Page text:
Portland voters rejected a proposal Tuesday to dramatically increase the minimum wage in the city.

The referendum to raise the wage to $15 an hour, double the statewide minimum of $7.50, was defeated by nearly 58 percent to 42 percent.

If voters had backed the initiative, Portland would have joined cities such as Seattle, San Francisco and Los Angeles in raising the minimum to $15.

Scott Rousseau, owner of Play It Again Sports in Portland, fought back tears Tuesday night as he expressed his joy over the vote results. Rousseau had campaigned against the increase, saying it would have put him out of business or forced him to cut staff.

“Right now I’m feeling a huge sense of relief for every small business owner in Portland, and everyone who works for me,” he said. “I think it’s great news for the future of our city.”

Portland’s low-wage workers will still get a raise, however: The City Council voted in September to raise the minimum wage to $10.10 an hour effective Jan. 1.


Despite the defeat Tuesday, Portland’s pay initiatives may increase pressure to raise the minimum wage elsewhere in the state. In fact, the Maine People’s Alliance is circulating petitions to put a gradual increase to $12 an hour on the state ballot next November.

The proposed ordinance before voters Tuesday would have raised the minimum wage to $15 an hour in steps. Large businesses – those with more than 500 employees nationwide – would have seen the full increase kick in by July 2017, while the phase-in period for smaller businesses would have been slower, rising to $15 an hour by July 2019. After that, the minimum wage would have risen annually by the rate of inflation.


Opponents of the increase, primarily small businesses, organized quickly after the Portland Green Independent Committee submitted signatures in July to put the referendum before voters.

A political action committee called “Too Far, Too Fast” was set up and raised more than $120,000 to oppose the referendum. Boosted by a $50,000 donation from the Portland Regional Chamber of Commerce, the group organized news conferences featuring business owners who said the higher wages would force them to cut staff sharply or close down altogether.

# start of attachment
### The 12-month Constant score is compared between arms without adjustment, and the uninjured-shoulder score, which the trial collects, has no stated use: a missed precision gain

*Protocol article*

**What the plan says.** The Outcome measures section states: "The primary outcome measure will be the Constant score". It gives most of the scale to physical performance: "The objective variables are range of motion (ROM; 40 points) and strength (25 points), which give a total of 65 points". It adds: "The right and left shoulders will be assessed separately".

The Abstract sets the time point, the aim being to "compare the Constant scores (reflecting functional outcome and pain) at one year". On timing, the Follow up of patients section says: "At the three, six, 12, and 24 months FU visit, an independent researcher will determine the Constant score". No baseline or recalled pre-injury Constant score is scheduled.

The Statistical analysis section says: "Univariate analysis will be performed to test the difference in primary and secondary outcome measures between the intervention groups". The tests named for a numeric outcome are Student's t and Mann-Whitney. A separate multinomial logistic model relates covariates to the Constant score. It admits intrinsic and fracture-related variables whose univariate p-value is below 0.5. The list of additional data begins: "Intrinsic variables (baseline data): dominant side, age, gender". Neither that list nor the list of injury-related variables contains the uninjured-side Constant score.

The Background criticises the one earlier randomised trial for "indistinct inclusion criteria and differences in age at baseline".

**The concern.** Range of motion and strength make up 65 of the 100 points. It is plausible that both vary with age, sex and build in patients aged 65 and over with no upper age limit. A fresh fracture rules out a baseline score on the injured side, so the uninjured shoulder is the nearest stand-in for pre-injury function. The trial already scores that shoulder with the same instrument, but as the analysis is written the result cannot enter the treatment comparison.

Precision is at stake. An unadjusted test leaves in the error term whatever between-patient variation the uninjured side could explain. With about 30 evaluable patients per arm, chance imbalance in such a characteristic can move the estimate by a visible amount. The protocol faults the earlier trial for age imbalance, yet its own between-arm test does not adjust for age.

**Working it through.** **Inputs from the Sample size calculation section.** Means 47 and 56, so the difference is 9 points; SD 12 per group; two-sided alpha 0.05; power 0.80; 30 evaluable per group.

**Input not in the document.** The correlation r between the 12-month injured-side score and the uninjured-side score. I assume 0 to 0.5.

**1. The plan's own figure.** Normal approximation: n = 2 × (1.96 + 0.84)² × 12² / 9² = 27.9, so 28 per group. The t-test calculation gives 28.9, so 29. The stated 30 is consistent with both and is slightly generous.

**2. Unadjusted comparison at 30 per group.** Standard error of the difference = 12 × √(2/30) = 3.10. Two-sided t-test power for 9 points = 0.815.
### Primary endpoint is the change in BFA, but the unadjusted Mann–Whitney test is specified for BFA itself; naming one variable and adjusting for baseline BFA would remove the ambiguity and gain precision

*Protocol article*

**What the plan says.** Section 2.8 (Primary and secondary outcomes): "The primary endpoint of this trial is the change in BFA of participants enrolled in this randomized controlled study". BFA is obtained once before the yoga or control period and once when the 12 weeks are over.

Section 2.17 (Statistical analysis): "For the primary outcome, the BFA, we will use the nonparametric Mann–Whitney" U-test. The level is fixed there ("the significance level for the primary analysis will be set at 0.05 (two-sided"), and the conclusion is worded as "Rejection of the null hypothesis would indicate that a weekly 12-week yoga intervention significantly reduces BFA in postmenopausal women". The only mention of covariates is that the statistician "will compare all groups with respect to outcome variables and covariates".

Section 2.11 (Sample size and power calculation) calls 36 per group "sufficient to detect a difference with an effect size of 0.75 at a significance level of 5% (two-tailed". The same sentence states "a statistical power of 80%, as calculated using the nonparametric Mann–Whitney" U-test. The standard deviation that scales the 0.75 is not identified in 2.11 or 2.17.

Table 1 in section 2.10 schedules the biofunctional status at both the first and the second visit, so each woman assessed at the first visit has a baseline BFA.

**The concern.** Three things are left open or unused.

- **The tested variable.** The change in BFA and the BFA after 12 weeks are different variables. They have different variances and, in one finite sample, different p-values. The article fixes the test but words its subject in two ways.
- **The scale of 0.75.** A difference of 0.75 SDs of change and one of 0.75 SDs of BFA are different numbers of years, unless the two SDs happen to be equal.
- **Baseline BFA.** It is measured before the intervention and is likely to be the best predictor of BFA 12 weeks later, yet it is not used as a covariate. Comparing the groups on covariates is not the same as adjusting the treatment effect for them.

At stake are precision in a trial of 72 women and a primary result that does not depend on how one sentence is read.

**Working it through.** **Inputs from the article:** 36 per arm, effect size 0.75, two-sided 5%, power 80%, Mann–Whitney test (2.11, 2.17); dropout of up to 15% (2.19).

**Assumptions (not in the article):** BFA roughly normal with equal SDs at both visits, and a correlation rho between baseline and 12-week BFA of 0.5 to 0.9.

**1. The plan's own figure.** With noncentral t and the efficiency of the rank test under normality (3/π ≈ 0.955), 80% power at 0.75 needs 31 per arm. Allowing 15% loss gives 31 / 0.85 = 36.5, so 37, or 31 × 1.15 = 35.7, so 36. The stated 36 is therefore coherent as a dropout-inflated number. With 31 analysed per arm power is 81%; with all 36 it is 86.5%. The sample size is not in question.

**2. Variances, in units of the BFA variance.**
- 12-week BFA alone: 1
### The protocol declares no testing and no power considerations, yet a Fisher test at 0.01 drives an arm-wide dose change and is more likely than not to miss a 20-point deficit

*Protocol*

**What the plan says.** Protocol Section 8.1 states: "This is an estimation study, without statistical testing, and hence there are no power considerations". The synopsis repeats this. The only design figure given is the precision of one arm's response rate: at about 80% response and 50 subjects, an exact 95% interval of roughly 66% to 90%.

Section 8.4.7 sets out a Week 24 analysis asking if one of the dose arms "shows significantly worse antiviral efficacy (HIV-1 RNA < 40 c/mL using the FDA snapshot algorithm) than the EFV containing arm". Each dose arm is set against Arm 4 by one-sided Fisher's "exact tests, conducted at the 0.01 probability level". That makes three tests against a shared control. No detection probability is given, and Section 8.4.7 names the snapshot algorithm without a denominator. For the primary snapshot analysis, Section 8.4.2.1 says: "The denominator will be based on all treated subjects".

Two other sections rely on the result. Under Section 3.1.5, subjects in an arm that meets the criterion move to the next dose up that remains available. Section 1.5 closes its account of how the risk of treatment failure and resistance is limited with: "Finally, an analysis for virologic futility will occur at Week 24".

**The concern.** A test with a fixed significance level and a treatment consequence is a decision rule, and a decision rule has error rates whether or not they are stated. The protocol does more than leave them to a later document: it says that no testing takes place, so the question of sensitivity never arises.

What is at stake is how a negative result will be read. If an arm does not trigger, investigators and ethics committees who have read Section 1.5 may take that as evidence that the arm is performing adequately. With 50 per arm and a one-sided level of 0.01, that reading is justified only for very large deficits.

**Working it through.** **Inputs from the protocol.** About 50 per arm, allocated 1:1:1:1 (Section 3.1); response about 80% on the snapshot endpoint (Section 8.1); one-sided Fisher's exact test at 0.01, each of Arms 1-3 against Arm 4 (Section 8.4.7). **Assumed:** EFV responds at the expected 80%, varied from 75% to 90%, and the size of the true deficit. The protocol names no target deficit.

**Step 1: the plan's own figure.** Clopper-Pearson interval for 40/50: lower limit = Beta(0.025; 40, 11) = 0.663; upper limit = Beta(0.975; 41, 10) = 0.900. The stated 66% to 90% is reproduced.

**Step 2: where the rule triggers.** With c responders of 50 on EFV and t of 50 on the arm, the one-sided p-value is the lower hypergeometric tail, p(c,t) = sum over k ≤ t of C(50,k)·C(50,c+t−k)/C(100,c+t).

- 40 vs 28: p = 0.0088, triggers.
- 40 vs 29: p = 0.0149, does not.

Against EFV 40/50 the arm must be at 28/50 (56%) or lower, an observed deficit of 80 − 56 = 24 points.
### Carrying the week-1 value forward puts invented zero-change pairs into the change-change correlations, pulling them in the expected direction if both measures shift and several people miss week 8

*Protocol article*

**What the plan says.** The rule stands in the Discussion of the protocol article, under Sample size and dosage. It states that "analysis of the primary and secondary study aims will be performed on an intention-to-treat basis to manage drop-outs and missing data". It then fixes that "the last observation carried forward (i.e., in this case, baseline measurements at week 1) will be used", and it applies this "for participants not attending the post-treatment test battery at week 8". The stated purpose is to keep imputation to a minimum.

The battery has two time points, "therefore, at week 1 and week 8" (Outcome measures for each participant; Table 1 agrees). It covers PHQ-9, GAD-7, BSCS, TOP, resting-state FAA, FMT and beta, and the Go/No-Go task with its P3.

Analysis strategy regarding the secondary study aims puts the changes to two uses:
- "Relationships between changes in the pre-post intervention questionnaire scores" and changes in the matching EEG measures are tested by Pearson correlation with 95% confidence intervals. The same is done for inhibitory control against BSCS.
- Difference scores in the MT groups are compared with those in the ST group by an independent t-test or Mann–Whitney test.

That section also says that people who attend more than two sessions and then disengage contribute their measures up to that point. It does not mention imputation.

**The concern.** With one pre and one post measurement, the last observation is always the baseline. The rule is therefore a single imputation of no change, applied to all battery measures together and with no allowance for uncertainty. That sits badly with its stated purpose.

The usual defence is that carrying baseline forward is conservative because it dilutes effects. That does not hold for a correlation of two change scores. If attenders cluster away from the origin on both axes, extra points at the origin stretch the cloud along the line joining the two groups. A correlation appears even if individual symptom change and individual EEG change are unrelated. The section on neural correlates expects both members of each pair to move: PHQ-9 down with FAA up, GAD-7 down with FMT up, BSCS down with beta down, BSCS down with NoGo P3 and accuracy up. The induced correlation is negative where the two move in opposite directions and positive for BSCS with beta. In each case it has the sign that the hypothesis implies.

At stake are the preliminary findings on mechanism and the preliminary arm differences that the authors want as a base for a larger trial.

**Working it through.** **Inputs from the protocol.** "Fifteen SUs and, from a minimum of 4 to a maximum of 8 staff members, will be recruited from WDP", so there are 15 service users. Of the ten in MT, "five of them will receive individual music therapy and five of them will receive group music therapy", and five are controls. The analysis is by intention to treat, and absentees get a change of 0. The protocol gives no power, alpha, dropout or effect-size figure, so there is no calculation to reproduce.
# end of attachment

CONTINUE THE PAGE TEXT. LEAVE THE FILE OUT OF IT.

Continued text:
Chamber CEO Chris Hall said his business organization scored a triple win in Tuesday’s voting, with the defeats of the minimum wage measure and the separate scenic-view protections that might have dampened development in Portland, and the mayoral election of Ethan Strimling, the chamber’s choice.


The chamber had argued that all three of those outcomes would spur economic growth. Now, Hall said, it is up to local business leaders to make good on that promise.

“I’m very proud of Portland voters – I really am,” he said. “Now it’s our obligation to build on that foundation they’ve given us.”


“Too Far, Too Fast” ran television ads in October, and a week ago spent $15,000 to air radio ads during the last few days of the campaign. Many of the opponents of the $15 an hour wage said they supported the city’s new $10.10 minimum, suggesting that voters could oppose the $15-an-hour alternative while still feeling as though something was being done to boost low-income wages.

Supporters of the proposal raised and spent far less.

On Oct. 19, the Greens finally topped the $1,500 threshold that triggers election spending reports.


The committee’s finance report said it had raised more than $5,000 and had spent $1,611 through Oct. 19, for campaign cards backing the party’s slate of candidates and the referendum question.

“We were outspent 100-to-1,” said Tom MacMillan, who had championed the wage proposal while also running for mayor of Portland. “Usually, big money wins.”

Mako Bates, spokesman for supporters of the $15 minimum wage, watched as early results came in at Portland City Hall.

“Sure, that’s discouraging,” he said when results from the first precinct reporting went against the referendum. “I still expect a positive result. We’ll see, I guess.”

Although disappointed later, MacMillan said the results were heartening because they indicated there’s support for raising the minimum wage, an initiative he expects the Greens will continue to pursue statewide.



A major point of contention in the campaign was over the “tipped wage” minimum in the plan before voters Tuesday.

The city’s $10.10 minimum wage left the tipped minimum untouched at $3.75 an hour. Portland restaurants will have to pay servers that minimum and cover any shortfall in tips to make sure servers earn $10.10 an hour.

Under Tuesday’s referendum, that hourly minimum for tipped workers would have risen to $11.25, with the employer obligated to pay more to get the minimum to $15 an hour after tips.

Restaurants had complained the increase was too much for them to swallow, and some had said they would raise prices and adopt a no-tip policy to offset the impact.

Staff Writers J. Craig Anderson and Tom Bell contributed to this report.

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